PERSONAL BANKRUPTCY: IS IT RIGHT FOR YOU?

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1 PERSONAL BANKRUPTCY: IS IT RIGHT FOR YOU? CITY BAR JUSTICE CENTER AND COMMITTEE ON BANKRUPTCY & CORPORATE REORGANIZATION AND COMMITTEE ON CONSUMER AFFAIRS OF THE NEW YORK CITY BAR April Association of the Bar of the City of New York Fund. All rights reserved.

2 PERSONAL BANKRUPTCY: IS IT RIGHT FOR YOU? Table of Contents Introduction... 1 Types of Individual Bankruptcy.2 Consequences of Bankruptcy.2 Frequently Asked Questions About Being In Debt And Filing For Bankruptcy... 3 The Advantages of Filing for Bankruptcy Protection... 6 The Disadvantages of Filing for Bankruptcy Protection... 7 Document Requirements for Filing and Maintaining a Personal Bankruptcy... 8 The Means Test... 8 Mandatory Credit Counseling and Debtor Education... 9 Filing for Bankruptcy Under Chapter Filing for Bankruptcy under Chapter The Discharge Non-Dischargeable Debts Appendix: Where to Go for Help or Further Information... 17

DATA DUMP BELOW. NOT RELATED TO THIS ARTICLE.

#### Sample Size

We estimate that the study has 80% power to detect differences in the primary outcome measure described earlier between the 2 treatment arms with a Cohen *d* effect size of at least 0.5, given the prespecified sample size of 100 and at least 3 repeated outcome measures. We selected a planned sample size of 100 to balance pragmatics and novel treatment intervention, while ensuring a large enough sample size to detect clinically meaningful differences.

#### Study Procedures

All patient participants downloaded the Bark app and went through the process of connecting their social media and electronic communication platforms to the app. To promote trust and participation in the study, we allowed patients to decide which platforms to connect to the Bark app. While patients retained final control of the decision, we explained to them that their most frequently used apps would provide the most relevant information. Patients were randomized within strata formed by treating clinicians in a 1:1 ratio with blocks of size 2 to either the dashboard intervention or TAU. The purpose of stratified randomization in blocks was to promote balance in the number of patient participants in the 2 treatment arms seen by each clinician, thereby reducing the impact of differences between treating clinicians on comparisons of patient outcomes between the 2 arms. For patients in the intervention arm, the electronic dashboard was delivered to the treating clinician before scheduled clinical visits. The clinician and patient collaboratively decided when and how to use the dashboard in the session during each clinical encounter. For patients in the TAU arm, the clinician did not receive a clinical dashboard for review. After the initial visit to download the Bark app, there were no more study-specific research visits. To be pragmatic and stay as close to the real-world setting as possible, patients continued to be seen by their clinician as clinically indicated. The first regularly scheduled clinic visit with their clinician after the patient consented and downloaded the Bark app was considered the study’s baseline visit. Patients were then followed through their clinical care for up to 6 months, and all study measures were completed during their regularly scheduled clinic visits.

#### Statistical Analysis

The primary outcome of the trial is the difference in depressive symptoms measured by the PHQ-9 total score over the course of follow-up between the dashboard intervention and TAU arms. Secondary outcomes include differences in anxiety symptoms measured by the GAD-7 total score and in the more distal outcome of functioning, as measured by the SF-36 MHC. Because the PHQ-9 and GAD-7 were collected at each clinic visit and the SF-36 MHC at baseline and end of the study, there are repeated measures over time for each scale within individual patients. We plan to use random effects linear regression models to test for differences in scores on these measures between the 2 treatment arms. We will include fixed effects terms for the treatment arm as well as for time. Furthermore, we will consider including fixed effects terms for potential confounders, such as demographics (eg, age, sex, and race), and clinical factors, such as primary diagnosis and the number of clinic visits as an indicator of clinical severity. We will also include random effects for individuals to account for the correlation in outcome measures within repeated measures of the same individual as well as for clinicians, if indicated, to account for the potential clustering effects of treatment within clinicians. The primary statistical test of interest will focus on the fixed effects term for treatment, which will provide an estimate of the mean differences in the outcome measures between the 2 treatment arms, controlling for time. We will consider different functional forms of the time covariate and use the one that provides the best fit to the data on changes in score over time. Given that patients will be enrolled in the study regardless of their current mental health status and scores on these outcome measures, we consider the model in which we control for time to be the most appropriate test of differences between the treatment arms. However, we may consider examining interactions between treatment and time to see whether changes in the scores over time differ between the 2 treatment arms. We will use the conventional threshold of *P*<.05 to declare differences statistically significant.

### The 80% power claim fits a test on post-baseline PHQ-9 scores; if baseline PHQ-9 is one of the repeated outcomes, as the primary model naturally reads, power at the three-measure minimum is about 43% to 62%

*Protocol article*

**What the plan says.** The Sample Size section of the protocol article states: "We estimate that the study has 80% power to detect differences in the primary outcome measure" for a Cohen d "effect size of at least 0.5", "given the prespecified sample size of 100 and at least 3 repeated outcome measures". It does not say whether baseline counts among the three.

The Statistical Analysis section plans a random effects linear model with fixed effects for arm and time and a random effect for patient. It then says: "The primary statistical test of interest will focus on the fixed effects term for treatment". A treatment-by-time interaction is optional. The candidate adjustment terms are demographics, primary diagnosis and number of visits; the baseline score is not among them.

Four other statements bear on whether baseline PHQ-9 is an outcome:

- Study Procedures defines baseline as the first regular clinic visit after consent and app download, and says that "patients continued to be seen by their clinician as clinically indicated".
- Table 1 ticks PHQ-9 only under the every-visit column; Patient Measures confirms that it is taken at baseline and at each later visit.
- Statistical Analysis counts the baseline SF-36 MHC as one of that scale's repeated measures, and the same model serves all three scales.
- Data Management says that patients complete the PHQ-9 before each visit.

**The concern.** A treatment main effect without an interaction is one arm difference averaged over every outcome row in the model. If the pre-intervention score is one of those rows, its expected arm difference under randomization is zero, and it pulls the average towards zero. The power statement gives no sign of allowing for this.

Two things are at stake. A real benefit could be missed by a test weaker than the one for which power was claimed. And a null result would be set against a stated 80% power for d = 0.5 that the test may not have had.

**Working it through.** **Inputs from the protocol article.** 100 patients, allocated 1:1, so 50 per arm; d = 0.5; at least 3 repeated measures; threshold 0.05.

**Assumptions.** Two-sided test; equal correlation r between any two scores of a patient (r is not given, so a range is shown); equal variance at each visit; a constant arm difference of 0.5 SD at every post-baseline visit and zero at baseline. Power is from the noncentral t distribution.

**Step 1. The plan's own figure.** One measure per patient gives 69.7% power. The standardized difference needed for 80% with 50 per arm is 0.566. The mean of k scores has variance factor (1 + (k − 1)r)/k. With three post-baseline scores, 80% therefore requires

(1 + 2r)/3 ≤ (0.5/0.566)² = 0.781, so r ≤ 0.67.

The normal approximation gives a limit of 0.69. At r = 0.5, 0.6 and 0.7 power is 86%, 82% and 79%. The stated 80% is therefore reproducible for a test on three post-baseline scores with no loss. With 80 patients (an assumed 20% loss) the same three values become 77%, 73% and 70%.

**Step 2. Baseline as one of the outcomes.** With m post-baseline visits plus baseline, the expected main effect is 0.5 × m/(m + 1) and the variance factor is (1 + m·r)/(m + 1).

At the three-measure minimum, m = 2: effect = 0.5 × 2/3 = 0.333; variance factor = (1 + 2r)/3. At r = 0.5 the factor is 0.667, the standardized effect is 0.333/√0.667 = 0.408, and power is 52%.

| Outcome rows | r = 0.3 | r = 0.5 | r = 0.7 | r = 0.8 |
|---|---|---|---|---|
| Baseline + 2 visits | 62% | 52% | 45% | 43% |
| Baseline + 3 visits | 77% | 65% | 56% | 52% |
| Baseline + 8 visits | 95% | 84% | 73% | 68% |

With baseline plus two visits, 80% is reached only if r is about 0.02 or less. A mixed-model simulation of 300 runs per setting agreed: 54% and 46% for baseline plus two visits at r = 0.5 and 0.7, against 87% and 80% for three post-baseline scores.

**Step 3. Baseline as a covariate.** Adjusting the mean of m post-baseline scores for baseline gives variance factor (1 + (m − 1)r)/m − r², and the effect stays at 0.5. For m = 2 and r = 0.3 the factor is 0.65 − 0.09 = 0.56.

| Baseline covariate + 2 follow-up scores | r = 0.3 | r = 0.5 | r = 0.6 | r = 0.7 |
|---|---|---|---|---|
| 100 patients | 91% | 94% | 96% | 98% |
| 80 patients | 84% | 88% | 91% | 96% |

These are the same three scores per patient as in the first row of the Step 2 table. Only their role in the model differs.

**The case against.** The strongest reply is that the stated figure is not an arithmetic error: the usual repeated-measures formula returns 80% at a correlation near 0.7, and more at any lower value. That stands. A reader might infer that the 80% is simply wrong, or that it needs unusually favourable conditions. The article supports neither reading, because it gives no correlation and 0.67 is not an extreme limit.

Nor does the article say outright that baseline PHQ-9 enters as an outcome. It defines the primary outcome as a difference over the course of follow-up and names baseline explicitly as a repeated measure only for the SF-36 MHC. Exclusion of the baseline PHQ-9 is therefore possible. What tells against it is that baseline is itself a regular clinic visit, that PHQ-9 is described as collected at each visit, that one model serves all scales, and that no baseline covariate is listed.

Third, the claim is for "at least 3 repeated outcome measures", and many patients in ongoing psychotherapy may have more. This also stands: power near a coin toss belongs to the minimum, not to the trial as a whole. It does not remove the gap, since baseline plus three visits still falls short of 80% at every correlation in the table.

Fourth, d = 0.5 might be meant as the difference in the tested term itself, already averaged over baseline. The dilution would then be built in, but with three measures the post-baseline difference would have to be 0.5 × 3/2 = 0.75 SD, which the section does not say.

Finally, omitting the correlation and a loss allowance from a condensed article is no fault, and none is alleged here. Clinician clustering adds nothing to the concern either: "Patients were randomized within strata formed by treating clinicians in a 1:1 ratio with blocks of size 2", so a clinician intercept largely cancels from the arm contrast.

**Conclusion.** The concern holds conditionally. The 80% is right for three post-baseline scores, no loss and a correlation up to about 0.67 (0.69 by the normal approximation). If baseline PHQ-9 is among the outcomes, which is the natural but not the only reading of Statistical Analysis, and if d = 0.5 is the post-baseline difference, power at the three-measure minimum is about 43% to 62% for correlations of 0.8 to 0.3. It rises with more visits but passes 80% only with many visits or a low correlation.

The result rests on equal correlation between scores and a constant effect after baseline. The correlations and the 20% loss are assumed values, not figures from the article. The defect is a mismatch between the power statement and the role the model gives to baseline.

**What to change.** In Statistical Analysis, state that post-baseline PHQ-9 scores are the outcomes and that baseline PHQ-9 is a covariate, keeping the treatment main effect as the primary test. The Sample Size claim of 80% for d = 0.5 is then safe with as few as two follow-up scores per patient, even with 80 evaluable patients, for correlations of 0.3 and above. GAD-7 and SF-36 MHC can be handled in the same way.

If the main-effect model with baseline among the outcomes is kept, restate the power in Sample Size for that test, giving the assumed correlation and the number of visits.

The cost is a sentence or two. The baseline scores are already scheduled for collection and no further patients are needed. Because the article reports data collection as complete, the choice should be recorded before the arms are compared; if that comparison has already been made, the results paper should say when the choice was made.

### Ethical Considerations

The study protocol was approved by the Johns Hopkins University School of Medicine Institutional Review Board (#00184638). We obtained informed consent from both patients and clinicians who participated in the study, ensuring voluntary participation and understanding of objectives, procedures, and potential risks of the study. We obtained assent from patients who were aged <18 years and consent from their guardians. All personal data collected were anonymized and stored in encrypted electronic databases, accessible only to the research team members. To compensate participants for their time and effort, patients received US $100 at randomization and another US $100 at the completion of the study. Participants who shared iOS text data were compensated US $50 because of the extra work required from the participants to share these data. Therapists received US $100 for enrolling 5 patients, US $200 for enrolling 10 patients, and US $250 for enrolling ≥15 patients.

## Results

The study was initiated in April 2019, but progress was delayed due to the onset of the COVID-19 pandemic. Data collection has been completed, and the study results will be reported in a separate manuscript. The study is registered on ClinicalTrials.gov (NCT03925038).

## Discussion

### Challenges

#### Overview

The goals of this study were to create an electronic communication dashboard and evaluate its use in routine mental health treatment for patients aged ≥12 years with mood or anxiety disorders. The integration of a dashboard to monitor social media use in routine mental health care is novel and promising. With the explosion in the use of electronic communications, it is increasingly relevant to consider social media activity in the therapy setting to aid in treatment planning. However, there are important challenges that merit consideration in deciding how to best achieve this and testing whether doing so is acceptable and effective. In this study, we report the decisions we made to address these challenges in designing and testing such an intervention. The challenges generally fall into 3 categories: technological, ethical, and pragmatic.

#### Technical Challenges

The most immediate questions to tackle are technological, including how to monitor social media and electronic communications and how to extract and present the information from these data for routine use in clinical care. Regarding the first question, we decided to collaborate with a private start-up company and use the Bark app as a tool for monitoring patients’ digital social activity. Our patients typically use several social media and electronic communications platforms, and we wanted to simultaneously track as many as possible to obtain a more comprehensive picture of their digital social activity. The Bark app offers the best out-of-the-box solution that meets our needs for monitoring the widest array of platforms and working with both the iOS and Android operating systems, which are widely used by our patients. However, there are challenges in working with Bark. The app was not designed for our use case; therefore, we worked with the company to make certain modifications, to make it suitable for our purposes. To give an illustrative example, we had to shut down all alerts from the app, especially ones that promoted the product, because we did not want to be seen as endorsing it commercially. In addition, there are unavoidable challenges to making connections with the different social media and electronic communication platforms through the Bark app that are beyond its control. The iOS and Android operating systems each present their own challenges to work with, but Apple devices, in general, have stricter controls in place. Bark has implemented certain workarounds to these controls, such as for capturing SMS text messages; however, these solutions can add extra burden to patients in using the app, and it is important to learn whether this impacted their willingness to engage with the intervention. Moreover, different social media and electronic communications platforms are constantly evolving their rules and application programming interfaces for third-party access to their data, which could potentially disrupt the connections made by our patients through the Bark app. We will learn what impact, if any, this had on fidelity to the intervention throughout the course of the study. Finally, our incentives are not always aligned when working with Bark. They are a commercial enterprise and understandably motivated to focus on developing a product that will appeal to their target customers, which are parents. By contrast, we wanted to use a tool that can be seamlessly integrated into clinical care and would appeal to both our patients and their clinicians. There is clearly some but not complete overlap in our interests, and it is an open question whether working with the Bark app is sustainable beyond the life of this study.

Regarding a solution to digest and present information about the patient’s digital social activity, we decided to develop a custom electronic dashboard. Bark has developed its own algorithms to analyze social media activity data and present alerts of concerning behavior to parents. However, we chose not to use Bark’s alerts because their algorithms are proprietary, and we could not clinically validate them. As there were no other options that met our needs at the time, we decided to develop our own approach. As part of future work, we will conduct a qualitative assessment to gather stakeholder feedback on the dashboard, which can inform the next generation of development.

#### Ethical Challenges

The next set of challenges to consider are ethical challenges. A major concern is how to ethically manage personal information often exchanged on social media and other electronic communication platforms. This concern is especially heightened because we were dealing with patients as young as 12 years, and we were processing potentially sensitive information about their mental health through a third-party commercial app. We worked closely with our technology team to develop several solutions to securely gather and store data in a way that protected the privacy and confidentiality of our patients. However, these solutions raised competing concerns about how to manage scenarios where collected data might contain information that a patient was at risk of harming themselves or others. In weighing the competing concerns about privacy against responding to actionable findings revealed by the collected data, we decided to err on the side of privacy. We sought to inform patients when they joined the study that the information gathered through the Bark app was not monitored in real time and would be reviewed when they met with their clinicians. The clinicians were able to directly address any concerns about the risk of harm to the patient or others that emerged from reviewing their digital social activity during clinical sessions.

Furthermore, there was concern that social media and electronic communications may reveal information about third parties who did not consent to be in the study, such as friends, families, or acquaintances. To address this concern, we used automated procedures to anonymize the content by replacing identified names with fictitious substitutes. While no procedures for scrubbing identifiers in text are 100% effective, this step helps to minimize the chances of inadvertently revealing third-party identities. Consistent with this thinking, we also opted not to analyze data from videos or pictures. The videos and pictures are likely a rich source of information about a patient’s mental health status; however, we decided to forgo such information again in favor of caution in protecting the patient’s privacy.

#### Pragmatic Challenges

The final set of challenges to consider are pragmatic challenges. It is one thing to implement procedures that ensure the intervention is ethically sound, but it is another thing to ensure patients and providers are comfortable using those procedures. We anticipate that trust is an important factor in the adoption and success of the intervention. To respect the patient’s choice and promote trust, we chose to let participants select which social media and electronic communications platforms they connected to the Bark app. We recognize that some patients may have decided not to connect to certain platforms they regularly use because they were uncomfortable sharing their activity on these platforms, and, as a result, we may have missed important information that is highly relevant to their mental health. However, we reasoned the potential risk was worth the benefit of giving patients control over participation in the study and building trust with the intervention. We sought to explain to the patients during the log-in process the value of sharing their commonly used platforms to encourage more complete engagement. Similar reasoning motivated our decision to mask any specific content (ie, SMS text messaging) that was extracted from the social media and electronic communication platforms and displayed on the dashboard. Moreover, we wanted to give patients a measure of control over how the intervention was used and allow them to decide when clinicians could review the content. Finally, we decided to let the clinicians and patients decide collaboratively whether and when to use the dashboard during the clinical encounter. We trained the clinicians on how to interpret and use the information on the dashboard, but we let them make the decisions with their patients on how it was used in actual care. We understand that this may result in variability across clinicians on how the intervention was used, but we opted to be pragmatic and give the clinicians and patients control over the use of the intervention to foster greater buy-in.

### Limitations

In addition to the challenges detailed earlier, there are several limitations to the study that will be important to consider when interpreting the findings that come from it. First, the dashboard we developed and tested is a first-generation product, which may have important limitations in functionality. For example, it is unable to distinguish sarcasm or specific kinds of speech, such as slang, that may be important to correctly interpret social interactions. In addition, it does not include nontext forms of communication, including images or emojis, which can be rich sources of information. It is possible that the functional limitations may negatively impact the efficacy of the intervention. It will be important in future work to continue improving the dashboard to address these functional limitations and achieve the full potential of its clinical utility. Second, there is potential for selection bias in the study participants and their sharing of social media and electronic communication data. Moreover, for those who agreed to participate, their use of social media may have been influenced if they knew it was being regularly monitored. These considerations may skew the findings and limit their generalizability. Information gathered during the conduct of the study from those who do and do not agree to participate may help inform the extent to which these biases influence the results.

3 Personal Bankruptcy: Is It Right For You? INTRODUCTION The prospect of filing for bankruptcy is not something people want to consider; however, sometimes a person s financial situation takes a turn for the worse, usually due to circumstances beyond their control, such as illness, unemployment or divorce. At such a time, filing for an individual bankruptcy to eliminate a crushing load of debt may be the most appropriate course of action. It is a legal and proper step to take when the circumstances warrant it. The purpose of this pamphlet is to briefly explain to individuals who are in debt and considering filing for personal bankruptcy, what the process is and the advantages and disadvantages of taking such action. This is not a step- by- step guide on every aspect of the bankruptcy process; however, it will provide the general knowledge needed to help make an informed decision as to whether a personal bankruptcy may be right for you. While it is possible to file for bankruptcy pro se ( on your own ) it is not a step that should be taken without serious consideration. Properly filing for bankruptcy takes careful preparation and knowledge of the law. The bankruptcy laws were recently changed and made more complex under the Bankruptcy Abuse Prevention and Consumer Protection Act of 2005 ( BAPCPA ). Individuals who fail to comply with the requirements of the new law or do not file all required paperwork and supporting documents risk dismissal of their cases. If a debtor files for the wrong type of bankruptcy under his or her circumstances, the debtor could lose valuable property. It is always better for an individual to speak with and retain an attorney familiar with bankruptcy law who can guide them through the process. The information contained in this pamphlet applies only to people living in New York State. Residents of any other state should consult with legal advisors familiar with the laws of that state, since certain applicable local laws vary from state to state. Generally, voluntary bankruptcy is a legal process established under Federal law to allow people who cannot pay debts to eliminate ( discharge ) the legal obligation to pay most, or all, of certain types of consumer and business debts, and to obtain a financial fresh start. Not all debts are dischargeable, but most common consumer debts are. There is no minimum amount of debt necessary in order to file for bankruptcy; however, the amount should be high enough that it is beyond the debtor s ability to repay it in the foreseeable future, or the debtor is about to suffer the loss of essential income or property to a creditor due to the collection of an outstanding debt. Filing a bankruptcy case with the U.S. Bankruptcy Court will immediately stop ( stay ) most of the creditors from taking collection action, at least until the debts are sorted out 1